Ted Lowery considers an attempt to apply the Hutton principle in Scotland
D McLaughlin & Sons Ltd vs East Ayrshire Council  CSOH 109
Opinion of Lord Clark
Outer House, Court of Session
Judgment delivered 30 December 2020
McLaughlin was engaged by East Ayrshire Council to build an extension at a primary school and commenced work in 2016. On 10 August 2017 McLaughlin issued an interim payment notice claiming some £949,556.50. No pay less notice was issued but, despite further exchanges, the council did not pay the amount claimed by McLaughlin.
The council issued a final certificate on 17 July 2019 with a gross valuation of £3,343,223.82. In September 2019 McLaughlin issued proceedings in the Sheriff Court claiming a gross valuation of £3,711,242.80 and seeking an order for payment of the balance.
In March 2020 McLaughlin commenced an adjudication claiming a gross valuation of £3,802,614.87 relying upon the interim payment notice dated 10 August 2017. The council argued for a nil valuation on the grounds that the interim payment notice was invalid and that the final certificate issued on 17 July 2019 was conclusive evidence of the sum due.
The adjudicator disagreed: having decided that the interim payment notice was validly issued and that the final certificate could not affect a dispute concerning an interim payment application, he awarded McLaughlin £427,578 plus VAT and interest.
McLaughlin commenced enforcement proceedings. The council then counter‑claimed (there being no Part 8 provision in Scotland), opposing enforcement on grounds that: (i) where McLaughlin had not commenced the Sheriff Court proceedings within 60 days, as required by the contract, the final certificate was conclusive evidence and ought to have been treated as such by the adjudicator; and (ii) the interim payment notice was invalid.
The council acknowledged that there had been no jurisdictional error or breach of natural justice. However, it contended that the adjudicator’s approach to the effect of the final certificate had been manifestly wrong and that this was a short self-contained issue which it would be unconscionable to ignore and which could be dealt with at the same time as the enforcement application in line with the English decision in Hutton Construction Ltd vs Wilson Properties (London) Ltd  BLR 344.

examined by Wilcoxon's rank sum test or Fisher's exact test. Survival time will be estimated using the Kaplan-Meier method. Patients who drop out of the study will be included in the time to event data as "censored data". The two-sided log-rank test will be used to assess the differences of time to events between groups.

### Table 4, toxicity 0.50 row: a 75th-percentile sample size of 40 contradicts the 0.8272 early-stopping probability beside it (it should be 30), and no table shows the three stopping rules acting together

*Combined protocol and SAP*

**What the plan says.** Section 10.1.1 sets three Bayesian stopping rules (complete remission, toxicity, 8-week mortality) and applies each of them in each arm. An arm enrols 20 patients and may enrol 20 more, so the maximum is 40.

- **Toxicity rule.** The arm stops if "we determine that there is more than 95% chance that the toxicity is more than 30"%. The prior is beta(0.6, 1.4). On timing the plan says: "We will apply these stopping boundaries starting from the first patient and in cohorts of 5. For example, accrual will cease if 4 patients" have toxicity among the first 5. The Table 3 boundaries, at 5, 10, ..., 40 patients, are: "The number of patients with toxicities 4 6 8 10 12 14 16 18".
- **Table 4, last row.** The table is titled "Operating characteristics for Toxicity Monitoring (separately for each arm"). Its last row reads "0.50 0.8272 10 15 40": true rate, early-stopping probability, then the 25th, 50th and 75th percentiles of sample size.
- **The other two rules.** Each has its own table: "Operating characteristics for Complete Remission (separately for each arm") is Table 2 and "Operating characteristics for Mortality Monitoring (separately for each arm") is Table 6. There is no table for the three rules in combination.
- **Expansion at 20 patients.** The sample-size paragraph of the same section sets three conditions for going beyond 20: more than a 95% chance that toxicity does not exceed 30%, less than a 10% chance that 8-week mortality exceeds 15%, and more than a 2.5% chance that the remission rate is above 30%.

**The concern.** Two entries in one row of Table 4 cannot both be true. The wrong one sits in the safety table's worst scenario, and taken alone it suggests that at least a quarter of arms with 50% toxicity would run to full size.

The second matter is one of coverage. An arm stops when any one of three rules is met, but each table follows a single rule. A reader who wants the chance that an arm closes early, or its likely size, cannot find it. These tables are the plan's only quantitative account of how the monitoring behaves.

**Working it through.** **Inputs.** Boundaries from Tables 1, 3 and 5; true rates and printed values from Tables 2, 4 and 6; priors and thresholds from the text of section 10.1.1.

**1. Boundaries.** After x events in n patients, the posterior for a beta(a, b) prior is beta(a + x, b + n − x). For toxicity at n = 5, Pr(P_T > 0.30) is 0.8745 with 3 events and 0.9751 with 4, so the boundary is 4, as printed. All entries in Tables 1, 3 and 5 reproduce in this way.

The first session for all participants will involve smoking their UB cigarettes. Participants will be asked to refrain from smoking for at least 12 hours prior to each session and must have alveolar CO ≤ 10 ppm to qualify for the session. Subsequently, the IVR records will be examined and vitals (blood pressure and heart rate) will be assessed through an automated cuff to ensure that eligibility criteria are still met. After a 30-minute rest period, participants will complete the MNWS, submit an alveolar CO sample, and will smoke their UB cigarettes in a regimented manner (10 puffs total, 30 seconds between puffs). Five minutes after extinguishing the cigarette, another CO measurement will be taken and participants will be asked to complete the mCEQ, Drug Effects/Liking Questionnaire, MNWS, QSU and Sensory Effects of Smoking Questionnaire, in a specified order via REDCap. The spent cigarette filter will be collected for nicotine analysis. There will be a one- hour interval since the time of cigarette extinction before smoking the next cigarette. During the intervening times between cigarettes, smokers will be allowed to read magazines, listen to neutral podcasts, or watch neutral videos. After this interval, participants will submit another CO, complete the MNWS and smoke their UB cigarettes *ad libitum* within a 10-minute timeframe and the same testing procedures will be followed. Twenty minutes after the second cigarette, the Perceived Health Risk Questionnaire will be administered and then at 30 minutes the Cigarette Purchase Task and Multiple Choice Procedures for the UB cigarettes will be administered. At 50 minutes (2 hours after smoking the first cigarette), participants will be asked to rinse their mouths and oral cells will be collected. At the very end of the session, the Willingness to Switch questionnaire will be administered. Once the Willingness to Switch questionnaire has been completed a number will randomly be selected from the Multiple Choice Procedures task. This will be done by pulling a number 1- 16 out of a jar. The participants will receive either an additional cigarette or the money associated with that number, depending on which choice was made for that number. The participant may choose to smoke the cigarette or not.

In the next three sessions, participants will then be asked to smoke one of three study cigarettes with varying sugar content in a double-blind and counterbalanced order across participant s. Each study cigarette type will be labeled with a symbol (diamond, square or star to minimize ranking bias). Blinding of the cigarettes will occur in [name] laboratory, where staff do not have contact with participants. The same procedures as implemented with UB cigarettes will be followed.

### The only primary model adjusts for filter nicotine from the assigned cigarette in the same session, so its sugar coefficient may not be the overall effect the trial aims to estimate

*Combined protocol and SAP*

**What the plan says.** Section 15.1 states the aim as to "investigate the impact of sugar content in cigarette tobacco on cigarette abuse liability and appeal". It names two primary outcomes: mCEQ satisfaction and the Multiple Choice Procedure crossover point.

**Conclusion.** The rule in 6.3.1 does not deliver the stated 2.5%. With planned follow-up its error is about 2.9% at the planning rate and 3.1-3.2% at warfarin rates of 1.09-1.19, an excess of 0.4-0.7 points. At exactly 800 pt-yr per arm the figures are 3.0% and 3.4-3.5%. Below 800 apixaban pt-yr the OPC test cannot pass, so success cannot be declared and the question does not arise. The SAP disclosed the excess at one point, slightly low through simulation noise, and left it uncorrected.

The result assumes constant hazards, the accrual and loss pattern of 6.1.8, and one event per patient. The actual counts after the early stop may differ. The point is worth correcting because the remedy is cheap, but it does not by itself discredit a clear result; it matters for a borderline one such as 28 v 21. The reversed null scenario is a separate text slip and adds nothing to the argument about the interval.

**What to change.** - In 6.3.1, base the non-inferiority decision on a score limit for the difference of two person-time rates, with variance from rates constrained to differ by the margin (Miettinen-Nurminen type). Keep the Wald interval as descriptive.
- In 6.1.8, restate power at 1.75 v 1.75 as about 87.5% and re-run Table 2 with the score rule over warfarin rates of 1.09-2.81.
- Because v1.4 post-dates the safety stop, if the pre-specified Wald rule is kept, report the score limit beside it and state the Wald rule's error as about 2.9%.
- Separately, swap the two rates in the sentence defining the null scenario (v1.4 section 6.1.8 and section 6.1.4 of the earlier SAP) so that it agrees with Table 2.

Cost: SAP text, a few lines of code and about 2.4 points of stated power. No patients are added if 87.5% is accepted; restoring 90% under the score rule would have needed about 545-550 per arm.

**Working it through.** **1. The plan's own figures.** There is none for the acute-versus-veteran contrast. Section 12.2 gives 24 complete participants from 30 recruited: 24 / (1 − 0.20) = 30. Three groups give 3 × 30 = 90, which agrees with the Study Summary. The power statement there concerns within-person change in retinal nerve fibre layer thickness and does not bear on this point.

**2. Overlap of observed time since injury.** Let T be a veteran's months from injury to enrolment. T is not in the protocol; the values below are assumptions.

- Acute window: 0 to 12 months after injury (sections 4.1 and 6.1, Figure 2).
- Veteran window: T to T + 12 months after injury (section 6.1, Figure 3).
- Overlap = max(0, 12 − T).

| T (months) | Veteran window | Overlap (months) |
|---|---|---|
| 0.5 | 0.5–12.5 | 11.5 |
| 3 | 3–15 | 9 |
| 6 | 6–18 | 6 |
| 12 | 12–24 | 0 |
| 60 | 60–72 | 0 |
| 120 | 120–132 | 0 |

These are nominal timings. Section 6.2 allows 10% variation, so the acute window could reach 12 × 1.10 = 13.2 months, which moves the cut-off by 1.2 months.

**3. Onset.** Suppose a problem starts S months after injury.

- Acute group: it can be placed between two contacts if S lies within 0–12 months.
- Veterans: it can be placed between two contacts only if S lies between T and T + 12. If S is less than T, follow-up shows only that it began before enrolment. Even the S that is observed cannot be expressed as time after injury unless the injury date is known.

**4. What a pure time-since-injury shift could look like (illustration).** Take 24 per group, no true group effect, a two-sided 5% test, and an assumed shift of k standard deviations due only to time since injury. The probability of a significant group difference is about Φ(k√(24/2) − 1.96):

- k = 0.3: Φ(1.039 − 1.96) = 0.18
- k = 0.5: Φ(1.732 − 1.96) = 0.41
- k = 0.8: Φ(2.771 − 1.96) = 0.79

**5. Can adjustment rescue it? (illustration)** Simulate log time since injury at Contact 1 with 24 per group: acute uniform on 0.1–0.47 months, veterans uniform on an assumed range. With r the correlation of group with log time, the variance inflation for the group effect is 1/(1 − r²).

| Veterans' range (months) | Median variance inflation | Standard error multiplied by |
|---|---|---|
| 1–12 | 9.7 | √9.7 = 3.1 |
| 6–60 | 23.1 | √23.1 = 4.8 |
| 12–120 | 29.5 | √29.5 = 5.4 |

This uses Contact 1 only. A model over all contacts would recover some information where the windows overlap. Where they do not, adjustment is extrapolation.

The council accepted that assessing the validity of the August 2017 interim payment notice would require some brief oral evidence but considered this was permissible under the guidelines set out by Mr Justice Coulson in Hutton.
McLaughlin argued that having been challenged within 60 days, the final certificate did not have any conclusive effect and that the adjudication concerned what should have been paid in 2017. McLaughlin also submitted that the decision in Hutton was inconsistent with Scottish Appellate authority and that if Hutton did apply, then the council’s case did not meet Mr Justice Coulson’s exceptional criteria.
Did Hutton have any force in Scotland and if so should the council’s counter-claim succeed?
Having considered Mr Justice Coulson’s decision at length, the judge stated that he could see no difficulty with Hutton applying in Scotland. He observed that the law was clear that the decision of an adjudicator was binding until final determination but he agreed there could potentially be circumstances in which, in the interests of justice, the final determination could properly be made at the time of the adjudication enforcement proceedings, although those circumstances were likely to be few and far between. The judge acknowledged that Mr Justice Coulson’s guidelines in Hutton should be treated as a broadly helpful indication of what amounted to exceptional circumstances.
The judge considered that the present case was unusual in that the Sheriff Court proceedings had been raised in advance of the adjudication but he concluded that the council’s arguments did not fall within the Hutton criteria because the adjudicator’s decision could not be said to be beyond rationally justifiable and, more significantly, the council’s challenge did not seek the final determination of the disputes between the parties: the council’s challenge would only go to the enforceability of an interim application and therefore would not resolve the dispute over the gross valuation of McLaughlin’s works, which remained to be decided in the Sheriff Court proceedings. On a proper analysis, the council’s challenge was based upon an alleged error by the adjudicator and as such was bound to fail.
While this decision confirms that Hutton can apply in Scotland, on the facts, the council could not make its case fit within the Hutton criteria where disposal of the enforcement application would not have led to a final determination of McLaughlin’s entitlement.
As in England, the judge reiterated that Hutton should only apply in exceptional circumstances, observing that it would be unusual for any final determination to be “oven ready” at the time of the enforcement.
Ted Lowery is a partner in Fenwick Elliott